Like you, we’ve read article upon article of coverage on meaningful use stage 2, and checked out the rules themselves. From our media perch, we’ve also had the benefit of seeing and hearing CMS and ONC officials address stakeholders online and in conference calls. And interviewing some of them ourselves.
As such, we have a few opinions – and take them for what they are, opinions formed a few days after the feds issued the rules, subject to change on a whim – on what a few of the challenges stage 2 will drop into the health care CIO’s lap.
As a tribute to all the kids going back to school, a time that causes relief and celebration among parents nationwide, we’ll present them as sixth-grade math story problems:
- A physician attests to meaningful use stage 2, which includes the CMS-required equivalent of swearing over a stack of Bibles that, yes, enough patients requested electronic copies of their health information to qualify for EHR Incentive Program funds, and furthermore, that more than half the patients were offered access. A meaningful use auditor shows up at his door three weeks later. How does he prove it?
- An EHR vendor goes out of business, a situation that thanks to relief clauses written into stage 2 buys a meaningful user (either an eligible hospital or provider) time to get back into compliance and thus eligible for remaining incentives. How does the CIO find the budget to purchase the next system and migrate patient data into it? Extra credit for inventing a method that does it so quickly and efficiently that said health care provider isn’t forced to temporarily go back on paper.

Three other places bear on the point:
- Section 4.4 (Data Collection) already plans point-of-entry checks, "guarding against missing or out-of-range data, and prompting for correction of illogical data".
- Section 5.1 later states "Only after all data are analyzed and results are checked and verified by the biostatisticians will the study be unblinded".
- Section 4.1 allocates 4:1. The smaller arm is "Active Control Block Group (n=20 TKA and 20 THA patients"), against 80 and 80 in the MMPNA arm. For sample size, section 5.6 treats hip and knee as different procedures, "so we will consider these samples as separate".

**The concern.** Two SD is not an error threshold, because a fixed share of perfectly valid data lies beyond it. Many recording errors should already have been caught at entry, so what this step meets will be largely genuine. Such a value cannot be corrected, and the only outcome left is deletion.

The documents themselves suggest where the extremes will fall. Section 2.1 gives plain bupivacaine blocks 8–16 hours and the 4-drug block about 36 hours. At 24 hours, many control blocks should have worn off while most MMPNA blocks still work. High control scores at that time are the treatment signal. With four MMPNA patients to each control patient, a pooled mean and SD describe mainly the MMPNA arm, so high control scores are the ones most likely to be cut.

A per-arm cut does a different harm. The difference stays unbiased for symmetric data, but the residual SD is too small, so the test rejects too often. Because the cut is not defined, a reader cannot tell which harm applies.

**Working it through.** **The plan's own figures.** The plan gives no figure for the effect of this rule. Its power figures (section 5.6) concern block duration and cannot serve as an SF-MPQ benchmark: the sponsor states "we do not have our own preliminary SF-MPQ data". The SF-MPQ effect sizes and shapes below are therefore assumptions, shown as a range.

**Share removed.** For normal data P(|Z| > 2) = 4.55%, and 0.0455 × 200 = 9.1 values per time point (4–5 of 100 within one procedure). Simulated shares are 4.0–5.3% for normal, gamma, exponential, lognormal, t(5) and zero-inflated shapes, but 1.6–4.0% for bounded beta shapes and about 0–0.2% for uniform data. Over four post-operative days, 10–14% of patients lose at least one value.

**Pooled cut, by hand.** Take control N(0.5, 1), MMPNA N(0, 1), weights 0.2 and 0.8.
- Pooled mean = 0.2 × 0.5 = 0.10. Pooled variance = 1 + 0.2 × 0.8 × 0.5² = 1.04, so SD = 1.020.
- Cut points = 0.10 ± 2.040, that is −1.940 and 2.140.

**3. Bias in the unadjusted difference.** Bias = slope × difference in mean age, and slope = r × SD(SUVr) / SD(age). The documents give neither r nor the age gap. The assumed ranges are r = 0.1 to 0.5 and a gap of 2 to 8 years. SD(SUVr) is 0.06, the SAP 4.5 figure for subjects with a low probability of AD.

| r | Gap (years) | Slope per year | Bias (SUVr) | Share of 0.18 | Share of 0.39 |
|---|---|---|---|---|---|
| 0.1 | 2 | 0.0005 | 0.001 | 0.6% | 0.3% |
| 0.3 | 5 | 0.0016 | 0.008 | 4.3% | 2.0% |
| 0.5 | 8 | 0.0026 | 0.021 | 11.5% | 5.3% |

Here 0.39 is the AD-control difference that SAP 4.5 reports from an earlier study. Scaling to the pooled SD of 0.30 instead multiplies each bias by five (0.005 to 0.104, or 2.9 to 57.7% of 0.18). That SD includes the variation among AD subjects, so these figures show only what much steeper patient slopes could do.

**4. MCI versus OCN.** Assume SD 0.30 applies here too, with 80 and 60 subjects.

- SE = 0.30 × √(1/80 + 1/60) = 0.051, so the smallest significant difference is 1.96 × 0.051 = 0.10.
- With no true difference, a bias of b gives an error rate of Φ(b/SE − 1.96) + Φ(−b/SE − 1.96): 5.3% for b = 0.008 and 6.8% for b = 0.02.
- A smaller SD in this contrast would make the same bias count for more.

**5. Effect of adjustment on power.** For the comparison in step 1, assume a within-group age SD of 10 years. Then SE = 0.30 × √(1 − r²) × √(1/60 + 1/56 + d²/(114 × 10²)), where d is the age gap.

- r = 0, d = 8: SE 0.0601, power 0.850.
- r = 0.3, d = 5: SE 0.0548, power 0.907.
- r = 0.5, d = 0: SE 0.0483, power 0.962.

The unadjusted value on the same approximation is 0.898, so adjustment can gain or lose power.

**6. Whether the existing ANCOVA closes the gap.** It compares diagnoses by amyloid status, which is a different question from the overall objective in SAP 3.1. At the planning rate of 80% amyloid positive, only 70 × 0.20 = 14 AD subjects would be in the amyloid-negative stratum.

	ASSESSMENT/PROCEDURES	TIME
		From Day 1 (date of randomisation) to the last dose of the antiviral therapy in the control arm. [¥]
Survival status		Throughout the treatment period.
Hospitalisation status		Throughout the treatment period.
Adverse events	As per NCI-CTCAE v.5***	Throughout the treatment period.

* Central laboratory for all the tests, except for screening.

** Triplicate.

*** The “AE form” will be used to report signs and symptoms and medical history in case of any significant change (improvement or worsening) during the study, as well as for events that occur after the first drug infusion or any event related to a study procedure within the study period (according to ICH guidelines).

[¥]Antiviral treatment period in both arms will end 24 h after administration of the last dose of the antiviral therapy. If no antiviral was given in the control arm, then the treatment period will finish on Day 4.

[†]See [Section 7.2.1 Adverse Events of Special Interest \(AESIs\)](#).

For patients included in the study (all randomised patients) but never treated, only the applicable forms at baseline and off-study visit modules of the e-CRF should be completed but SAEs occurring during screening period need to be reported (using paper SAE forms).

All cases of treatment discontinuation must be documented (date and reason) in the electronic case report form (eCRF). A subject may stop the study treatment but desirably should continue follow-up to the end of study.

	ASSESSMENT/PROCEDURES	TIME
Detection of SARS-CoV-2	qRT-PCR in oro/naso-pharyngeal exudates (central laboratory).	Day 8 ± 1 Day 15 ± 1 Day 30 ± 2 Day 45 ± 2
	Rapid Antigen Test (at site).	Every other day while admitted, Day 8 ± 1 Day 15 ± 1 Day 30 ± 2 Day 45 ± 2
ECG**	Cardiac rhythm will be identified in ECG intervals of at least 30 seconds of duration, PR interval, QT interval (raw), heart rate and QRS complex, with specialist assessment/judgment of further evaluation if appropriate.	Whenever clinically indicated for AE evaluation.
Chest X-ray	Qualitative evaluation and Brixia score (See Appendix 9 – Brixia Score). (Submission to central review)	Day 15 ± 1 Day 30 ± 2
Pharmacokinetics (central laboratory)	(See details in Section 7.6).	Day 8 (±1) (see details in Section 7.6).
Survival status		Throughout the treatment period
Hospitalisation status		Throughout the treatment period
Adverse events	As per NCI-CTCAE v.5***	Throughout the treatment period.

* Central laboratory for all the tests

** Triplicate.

- Physicians have to prove they sent at least one summary of care document to a recipient with a different EHR (or successfully testing with CMS test EHR). Write the script to enable a solo doc to approach a local hospital or physician group CIO/compliance officer to accomplish the former; assume it’s in a competitive region where every patient and payer dollar counts.
- There are 24 hours in a day. Find the time and expertise to build the software and hardware infrastructure to support a physician group’s quality reporting, accountable care organization requirements, ICD-10 implementation, various Affordable Care Act compliance initiatives, security technology for HIPAA compliance, and meaningful use attestation done by the end of 2014. Oh, and there’s a new batch reporting feature for stage 2 attestation, which needs to be figured out for your group. Go.
- A provider’s half-built HIE seems to be run by underpaid, half-engaged workers who are counting down the days until grant funding runs out and also appear to be hogging half their organization’s Internet bandwidth shooting out resume PDFs and playing fantasy football. Explain how using Direct fulfills objectives such as “successful ongoing transmission of immunization data.”